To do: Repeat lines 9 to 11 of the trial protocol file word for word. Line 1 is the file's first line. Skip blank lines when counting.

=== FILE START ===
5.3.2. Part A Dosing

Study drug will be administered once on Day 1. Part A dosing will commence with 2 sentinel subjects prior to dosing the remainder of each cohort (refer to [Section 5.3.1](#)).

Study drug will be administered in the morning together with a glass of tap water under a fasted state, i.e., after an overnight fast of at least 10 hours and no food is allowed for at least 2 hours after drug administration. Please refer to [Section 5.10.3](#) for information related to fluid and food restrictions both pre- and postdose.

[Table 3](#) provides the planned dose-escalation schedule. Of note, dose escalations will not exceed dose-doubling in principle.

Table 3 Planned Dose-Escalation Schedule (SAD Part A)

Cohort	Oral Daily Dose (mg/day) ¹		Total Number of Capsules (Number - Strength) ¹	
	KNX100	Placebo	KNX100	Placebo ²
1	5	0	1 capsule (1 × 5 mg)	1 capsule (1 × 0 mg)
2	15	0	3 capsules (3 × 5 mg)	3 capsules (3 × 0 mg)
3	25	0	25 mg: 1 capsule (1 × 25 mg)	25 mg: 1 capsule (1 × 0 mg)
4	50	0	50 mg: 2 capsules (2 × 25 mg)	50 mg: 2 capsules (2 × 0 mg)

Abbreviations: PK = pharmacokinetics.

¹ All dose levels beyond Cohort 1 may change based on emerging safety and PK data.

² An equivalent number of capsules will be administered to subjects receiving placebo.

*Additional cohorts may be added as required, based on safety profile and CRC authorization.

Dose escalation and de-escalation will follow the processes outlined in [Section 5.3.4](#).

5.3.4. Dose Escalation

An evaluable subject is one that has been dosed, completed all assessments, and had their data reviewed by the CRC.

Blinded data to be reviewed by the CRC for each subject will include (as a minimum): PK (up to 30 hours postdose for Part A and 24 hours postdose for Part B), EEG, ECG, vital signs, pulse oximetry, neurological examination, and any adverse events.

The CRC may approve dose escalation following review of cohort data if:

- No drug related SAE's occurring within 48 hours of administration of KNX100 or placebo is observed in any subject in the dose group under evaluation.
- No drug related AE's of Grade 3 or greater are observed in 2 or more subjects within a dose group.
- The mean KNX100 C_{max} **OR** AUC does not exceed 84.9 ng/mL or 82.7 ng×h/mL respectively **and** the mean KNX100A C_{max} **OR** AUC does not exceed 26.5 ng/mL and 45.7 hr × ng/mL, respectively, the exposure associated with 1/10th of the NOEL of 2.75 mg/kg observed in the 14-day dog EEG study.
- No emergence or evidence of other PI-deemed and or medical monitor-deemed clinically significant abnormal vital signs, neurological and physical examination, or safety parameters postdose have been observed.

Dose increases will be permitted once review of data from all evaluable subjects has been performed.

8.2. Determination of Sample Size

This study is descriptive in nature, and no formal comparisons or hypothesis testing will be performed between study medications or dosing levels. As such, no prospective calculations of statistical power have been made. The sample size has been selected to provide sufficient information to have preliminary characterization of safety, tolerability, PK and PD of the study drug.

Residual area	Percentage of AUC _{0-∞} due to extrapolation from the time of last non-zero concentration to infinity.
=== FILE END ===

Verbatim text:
2	15	0	3 capsules (3 × 5 mg)	3 capsules (3 × 0 mg)
3	25	0	25 mg: 1 capsule (1 × 25 mg)	25 mg: 1 capsule (1 × 0 mg)
4	50	0	50 mg: 2 capsules (2 × 25 mg)	50 mg: 2 capsules (2 × 0 mg)